Monday, April 02, 2012

FBI ordered to turn over bombing evidence

Photo by Louie

Court orders FBI to turn over evidence in Judi Bari car bombing case
In an order dated March 31, 2012 and released today, Claudia Wilken, United States District Judge of the Northern District of California, affirmed a March 21, 2011 Order by Magistrate Judge James Larson directing the United States, through the FBI, to turn over evidence in the 1990 car bomb assassination attempt of Judi Bari in Oakland, California to a third party forensic laboratory for independent testing.

“This is a historic and momentous development,” said Ben Rosenfeld, attorney for plaintiff  Darryl Cherney, Judi Bari’s co-organizer in the campaign to preserve California’s ancient redwoods, who was also injured when the bomb went off. Cherney went to court in 2010 to prevent the FBI from destroying the evidence, which includes a mostly intact explosive device built by the same hands as the car bomb, a cardboard sign, and latent fingerprints.
The FBI never subjected this evidence to basic forensic examination. Its lawyers contacted Cherney’s lawyers in 2010 announcing plans to destroy the evidence. In 2002 an Oakland federal jury found three FBI agents and three Oakland police officers liable for violating Bari and Cherney’s First and Fourth Amendment rights in trying to frame them by falsely accusing them of transporting the bomb that nearly killed them. The FBI never looked elsewhere.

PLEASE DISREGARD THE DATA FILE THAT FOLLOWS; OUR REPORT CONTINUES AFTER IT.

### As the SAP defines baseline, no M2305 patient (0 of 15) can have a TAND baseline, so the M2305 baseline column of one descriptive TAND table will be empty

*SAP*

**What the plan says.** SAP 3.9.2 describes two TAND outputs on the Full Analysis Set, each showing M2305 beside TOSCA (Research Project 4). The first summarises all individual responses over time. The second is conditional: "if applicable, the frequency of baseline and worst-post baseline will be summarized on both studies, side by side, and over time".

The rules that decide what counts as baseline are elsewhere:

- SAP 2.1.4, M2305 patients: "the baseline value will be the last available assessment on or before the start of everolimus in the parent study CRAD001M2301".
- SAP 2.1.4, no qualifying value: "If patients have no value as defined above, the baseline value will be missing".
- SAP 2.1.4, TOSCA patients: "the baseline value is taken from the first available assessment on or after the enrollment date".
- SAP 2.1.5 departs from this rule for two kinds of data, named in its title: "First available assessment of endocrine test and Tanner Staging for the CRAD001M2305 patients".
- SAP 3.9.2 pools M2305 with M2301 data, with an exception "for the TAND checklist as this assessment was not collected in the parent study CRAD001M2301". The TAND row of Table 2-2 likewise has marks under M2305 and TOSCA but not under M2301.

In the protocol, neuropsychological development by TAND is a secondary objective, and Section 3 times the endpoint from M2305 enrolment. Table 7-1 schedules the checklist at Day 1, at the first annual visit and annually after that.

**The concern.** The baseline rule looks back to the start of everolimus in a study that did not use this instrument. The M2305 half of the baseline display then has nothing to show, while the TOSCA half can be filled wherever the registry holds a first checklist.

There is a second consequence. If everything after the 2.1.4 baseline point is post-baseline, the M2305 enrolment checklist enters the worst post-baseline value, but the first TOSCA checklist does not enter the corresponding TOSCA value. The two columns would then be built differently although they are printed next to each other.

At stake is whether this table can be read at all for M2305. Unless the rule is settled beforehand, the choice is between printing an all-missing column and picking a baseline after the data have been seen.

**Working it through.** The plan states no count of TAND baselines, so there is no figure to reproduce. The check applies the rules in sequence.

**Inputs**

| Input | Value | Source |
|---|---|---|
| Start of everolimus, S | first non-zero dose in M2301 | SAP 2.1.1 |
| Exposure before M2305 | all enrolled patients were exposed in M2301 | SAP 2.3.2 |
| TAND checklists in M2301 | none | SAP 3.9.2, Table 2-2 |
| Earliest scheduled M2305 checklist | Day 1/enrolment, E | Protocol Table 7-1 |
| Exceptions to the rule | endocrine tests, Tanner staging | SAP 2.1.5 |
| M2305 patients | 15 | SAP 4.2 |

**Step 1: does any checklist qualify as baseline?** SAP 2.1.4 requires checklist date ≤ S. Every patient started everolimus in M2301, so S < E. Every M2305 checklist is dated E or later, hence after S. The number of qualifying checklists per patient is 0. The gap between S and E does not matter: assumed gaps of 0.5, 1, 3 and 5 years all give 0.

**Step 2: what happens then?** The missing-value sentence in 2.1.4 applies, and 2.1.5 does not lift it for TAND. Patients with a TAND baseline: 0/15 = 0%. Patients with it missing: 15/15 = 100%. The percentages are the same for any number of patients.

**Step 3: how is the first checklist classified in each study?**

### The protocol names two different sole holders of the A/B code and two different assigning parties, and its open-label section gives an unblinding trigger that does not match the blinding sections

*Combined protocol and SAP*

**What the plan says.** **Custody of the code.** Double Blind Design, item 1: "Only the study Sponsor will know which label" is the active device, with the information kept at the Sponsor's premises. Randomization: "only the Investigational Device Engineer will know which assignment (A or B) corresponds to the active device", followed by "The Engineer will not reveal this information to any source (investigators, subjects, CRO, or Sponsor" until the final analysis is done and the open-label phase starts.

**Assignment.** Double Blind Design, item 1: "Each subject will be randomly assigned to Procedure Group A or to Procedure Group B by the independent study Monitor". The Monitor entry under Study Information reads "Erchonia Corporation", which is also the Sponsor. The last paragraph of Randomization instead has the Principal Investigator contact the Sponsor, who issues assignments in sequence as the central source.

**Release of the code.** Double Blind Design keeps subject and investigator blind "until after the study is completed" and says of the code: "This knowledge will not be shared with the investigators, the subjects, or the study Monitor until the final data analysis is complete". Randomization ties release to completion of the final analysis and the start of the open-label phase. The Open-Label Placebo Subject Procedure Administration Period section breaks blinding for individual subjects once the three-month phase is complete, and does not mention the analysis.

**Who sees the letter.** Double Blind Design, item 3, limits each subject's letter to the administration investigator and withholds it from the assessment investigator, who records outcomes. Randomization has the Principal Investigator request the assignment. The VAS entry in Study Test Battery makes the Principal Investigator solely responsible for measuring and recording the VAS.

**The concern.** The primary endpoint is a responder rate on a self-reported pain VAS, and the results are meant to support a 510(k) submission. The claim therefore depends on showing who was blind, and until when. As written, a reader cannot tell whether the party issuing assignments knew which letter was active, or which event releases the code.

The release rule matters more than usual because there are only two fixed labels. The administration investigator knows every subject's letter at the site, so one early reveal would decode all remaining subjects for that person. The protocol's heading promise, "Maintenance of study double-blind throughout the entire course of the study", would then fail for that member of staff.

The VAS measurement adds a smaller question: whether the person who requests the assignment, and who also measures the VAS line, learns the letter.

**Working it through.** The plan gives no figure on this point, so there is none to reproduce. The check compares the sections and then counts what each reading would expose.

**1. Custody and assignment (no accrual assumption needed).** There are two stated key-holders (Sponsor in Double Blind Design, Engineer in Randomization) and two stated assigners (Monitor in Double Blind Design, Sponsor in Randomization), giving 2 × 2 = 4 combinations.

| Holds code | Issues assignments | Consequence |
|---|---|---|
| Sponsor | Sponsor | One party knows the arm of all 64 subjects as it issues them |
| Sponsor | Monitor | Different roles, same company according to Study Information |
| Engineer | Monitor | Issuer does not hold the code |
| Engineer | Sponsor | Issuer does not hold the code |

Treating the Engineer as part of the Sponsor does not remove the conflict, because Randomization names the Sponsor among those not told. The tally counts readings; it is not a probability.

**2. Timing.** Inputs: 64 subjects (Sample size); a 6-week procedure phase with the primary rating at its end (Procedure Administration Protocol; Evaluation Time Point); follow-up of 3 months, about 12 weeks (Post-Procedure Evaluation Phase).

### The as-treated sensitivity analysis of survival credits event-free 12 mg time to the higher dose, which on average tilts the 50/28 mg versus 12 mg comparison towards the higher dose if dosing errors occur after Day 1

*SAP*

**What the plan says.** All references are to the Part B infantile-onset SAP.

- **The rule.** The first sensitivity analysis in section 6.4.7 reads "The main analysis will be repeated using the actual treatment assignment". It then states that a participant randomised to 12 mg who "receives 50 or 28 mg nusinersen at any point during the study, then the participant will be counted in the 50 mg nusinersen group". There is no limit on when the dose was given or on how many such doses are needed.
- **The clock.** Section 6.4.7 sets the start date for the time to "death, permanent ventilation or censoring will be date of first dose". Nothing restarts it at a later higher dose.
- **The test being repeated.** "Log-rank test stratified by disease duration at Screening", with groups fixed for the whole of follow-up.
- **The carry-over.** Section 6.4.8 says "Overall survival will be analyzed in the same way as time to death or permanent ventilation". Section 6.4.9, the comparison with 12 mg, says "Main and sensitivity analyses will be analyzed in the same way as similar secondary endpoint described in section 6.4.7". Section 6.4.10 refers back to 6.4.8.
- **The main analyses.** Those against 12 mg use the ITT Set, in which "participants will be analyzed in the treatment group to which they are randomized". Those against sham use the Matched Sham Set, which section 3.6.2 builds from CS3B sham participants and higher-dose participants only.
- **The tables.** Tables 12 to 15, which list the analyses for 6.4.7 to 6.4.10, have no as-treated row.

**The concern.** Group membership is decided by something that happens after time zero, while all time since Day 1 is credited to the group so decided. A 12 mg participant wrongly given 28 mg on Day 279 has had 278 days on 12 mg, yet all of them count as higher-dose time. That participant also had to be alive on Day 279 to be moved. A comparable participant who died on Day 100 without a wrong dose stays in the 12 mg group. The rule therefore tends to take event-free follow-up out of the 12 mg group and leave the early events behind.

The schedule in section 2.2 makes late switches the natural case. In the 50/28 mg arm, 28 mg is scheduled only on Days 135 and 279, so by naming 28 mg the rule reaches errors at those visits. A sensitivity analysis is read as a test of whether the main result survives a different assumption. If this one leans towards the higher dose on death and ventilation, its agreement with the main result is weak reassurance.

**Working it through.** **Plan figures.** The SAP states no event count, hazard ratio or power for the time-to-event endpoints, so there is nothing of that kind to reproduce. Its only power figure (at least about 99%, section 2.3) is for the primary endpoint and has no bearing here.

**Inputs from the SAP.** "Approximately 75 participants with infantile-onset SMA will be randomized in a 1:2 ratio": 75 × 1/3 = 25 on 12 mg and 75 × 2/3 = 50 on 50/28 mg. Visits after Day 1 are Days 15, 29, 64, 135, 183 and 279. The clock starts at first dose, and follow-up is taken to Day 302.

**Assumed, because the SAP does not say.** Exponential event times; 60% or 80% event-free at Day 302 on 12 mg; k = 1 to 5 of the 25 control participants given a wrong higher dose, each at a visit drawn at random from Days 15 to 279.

Cherney alone has continued to pursue the bomber(s). With co-Director Mary Liz Thompson, he just released a new documentary entitled "Who Bombed Judi Bari?"

The evidence, hitherto sealed away in an FBI locker, may finally yield an answer to that question.

A review of the movie in the L.A. Times

Story in the L.A. Times on the court order
For historic information about the case, visit

Darryl Cherney:
Ben Rosenfeld and Dennis Cunningham, attorneys:
Karen Pickett, Bay Area Coalition for Headwaters:

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Carpetbaggers tout phony pedestrian emergency

The lurid, deceptive opening sentences in yesterday's article ("Put brakes on pedestrian casualties") in the Sunday Chronicle:

If today's Chronicle headline read "7,250 injuries, 250-300 dead in San Francisco," readers would look up in shock. Was it an earthquake? Had jumbo jets crashed into AT&T Park during a playoff game? "Something must be done," elected officials would cry, then scurry to head off a flood of calls from angry voters. Alas, if only this were the reaction. Worse, the headline is true. The injury and death-toll numbers are the unenviable record San Francisco has piled up over the past decade through injuries and deaths of pedestrians.

The authors---David Grant and Robert Planthold---are carpetbaggers whose sketchy groups, to the extent they exist at all, seem to be based in Sacramento and L.A. (SF Walks and Rolls, California Walks, and California Pedestrian Advisory Committee).